Innovation. It’s a buzzword on everyone’s lips; a strategic priority of many organisations; and what many consider the ultimate driver to unlocking growth. Those who get it right – the Apples, FNBs and Googles of the world – make it look easy. But for a number of organisations, innovation is often one of those long-term goals that’s often procrastinated, only to remain a long-term goal with limited annual progress, says Nicole Shapiro.
Although the importance of innovation remains undisputed, organisations and people revere yet fear this concept – many finding it daunting and don’t know where to begin. A reason for this is the myths and perceptions around innovation. For many, innovation conjures up imagery of white coats, expensive stainless steel facilities, and complex technology and robotics – the kind of thing from a sci-fi movie or a Japanese laboratory. Yes, in Japan it may often be all about the smallest microchip or the best automated robot, but in South Africa and the broader continent, the best innovation is often quite simple.
Therefore, a number of myths about innovation can be busted:
MYTH #1 – Innovation comes from a special R&D area within the business
As the great Steve Jobs said: “Innovation has nothing to do with how many R & D dollars you have. When Apple came up with the Mac, IBM was spending at least 100 times more on R & D. It’s not about money. It’s about the people you have, how you’re led, and how much you get it.” Local financial services giant, FNB, proved this to be true. By pioneering an internal programme where any person/team in the company could win one million Rand for thinking of, and executing an innovative idea, FNB has busted this myth completely. FNB understood that the best people to come up with great innovative ideas are those who know the business; deal with customers every day and understand the shortcomings. The programme has transformed the bank from being ‘just a bank’ to one of the world’s most respected and innovative banks. And in doing so, has made a lot of employees feel valued and fulfilled and has won FNB numerous Innovation awards.
MYTH #2 – Innovation has to be an expensive project with complicated products
The success of Outsurance is testament that simple equals innovative. In a short space of time this insurance super star has done exceptionally well by cutting out the expensive and tricky-to-manage middleman. In doing this, they’ve been forced to simplify insurance products as far as possible, so that anyone can understand and purchase them. And by introducing a direct channel, the cost savings can be relayed directly to the consumer, providing exceptional value.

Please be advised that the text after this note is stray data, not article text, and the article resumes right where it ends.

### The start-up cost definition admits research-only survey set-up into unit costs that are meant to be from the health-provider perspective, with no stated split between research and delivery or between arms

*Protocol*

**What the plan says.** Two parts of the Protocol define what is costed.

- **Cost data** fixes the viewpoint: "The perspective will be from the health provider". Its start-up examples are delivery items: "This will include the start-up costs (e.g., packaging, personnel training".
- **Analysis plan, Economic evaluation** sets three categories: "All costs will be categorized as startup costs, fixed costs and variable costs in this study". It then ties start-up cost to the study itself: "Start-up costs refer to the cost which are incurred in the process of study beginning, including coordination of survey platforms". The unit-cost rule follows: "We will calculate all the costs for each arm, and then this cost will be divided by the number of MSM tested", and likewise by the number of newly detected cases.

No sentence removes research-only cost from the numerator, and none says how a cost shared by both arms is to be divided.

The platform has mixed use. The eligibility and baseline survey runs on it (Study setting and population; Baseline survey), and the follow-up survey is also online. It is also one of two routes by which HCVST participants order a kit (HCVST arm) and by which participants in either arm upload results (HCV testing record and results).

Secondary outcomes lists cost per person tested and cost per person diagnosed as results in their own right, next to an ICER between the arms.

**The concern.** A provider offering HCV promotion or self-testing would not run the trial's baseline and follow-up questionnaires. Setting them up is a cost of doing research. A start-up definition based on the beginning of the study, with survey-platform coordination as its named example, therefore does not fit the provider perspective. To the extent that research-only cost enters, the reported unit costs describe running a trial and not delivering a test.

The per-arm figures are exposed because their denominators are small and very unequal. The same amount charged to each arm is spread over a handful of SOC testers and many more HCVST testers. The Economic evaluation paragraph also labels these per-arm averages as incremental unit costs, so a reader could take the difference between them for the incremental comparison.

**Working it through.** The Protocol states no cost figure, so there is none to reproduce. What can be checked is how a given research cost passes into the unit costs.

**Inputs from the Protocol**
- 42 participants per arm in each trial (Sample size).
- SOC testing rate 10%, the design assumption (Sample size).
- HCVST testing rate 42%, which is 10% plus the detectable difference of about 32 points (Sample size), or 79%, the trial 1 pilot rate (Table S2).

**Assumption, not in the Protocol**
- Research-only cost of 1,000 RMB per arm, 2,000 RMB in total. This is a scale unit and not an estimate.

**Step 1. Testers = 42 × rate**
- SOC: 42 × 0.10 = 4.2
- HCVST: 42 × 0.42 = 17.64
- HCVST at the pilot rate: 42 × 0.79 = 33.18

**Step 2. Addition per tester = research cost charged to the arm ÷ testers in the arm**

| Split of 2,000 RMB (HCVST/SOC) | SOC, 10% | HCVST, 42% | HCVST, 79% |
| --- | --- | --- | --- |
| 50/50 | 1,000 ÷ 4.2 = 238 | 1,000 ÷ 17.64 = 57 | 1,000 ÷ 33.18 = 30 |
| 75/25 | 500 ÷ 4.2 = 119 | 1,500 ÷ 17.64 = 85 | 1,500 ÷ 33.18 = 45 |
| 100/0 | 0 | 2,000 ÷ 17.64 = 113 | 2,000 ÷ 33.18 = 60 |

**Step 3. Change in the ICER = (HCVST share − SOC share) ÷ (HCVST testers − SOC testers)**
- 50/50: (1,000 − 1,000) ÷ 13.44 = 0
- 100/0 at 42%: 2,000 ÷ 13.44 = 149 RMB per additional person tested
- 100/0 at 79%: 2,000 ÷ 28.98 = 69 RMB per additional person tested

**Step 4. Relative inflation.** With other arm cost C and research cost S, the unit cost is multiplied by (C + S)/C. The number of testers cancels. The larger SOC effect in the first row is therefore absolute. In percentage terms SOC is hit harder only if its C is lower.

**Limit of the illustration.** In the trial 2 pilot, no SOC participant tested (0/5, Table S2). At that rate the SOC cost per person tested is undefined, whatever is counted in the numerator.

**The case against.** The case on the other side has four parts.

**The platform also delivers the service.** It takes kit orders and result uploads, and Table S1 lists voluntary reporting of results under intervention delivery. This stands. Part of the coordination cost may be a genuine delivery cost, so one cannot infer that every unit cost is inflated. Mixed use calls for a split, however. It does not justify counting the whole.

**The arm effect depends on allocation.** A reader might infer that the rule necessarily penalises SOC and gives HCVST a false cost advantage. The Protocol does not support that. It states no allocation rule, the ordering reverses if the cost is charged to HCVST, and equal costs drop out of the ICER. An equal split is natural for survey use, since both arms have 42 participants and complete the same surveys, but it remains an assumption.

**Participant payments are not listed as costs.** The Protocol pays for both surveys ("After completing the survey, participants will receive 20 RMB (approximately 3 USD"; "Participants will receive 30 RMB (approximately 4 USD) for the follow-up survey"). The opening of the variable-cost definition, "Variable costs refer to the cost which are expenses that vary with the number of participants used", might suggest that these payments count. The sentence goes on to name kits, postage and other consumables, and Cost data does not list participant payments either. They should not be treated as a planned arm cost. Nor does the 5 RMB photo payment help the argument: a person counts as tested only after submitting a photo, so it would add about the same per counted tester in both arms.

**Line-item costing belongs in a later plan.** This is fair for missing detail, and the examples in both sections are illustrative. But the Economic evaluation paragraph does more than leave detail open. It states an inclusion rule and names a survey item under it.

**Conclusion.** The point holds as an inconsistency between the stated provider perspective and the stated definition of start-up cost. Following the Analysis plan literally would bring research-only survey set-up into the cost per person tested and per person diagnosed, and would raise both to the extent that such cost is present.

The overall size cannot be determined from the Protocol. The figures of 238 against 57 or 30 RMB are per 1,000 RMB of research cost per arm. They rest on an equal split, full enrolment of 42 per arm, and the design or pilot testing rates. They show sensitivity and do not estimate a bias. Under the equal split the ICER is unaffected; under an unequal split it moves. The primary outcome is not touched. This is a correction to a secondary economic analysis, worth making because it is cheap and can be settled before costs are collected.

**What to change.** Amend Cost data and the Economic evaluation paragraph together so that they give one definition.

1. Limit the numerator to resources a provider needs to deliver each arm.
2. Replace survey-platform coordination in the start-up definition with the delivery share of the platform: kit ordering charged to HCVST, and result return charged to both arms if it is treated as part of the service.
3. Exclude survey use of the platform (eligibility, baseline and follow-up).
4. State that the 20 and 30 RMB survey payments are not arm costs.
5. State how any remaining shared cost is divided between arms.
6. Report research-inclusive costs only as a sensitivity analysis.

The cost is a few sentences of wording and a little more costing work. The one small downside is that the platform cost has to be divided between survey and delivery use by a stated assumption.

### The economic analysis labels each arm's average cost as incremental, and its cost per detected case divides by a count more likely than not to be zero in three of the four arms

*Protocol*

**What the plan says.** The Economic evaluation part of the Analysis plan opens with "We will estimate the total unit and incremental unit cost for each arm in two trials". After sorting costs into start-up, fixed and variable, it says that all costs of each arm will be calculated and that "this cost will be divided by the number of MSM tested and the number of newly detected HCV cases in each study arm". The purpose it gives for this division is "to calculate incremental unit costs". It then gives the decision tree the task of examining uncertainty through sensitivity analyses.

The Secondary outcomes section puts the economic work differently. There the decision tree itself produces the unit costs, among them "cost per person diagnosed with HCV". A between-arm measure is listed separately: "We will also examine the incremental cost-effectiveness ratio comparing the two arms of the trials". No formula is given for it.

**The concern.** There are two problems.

MYTH #3 – Innovation requires a complete organisation-wide overhaul
Leading retailer Woolworths has received accolades for its innovative retailing practices. With quality always at the centre of everything Woolworths has done, slowly but surely, SKU by SKU Woolworths has moved ahead and innovated. They consider innovation at a product level and make improvements – often marginal, for maximum return. Whether it’s tapping into the latest Banting craze with a couple of ‘Carb Clever’ products; simplifying its packaging; providing convenient prepared fruit solutions; or choosing to stock responsibly sourced fish in its food section, Woolworths always looks, sounds and feels innovative.
Understanding that these ‘innovation myths’ can be busted is just the start. Although Innovation doesn’t need to be daunting and overwhelming, to be successful, innovation still does require inspiration and insight from a number of angles.
To be innovative, you need to be inspired. Not just from your own industry but other areas too.
We’ve codified this into six ‘innovation inspiration’ areas or the ‘Six I’s’:
- INSIGHTS from consumers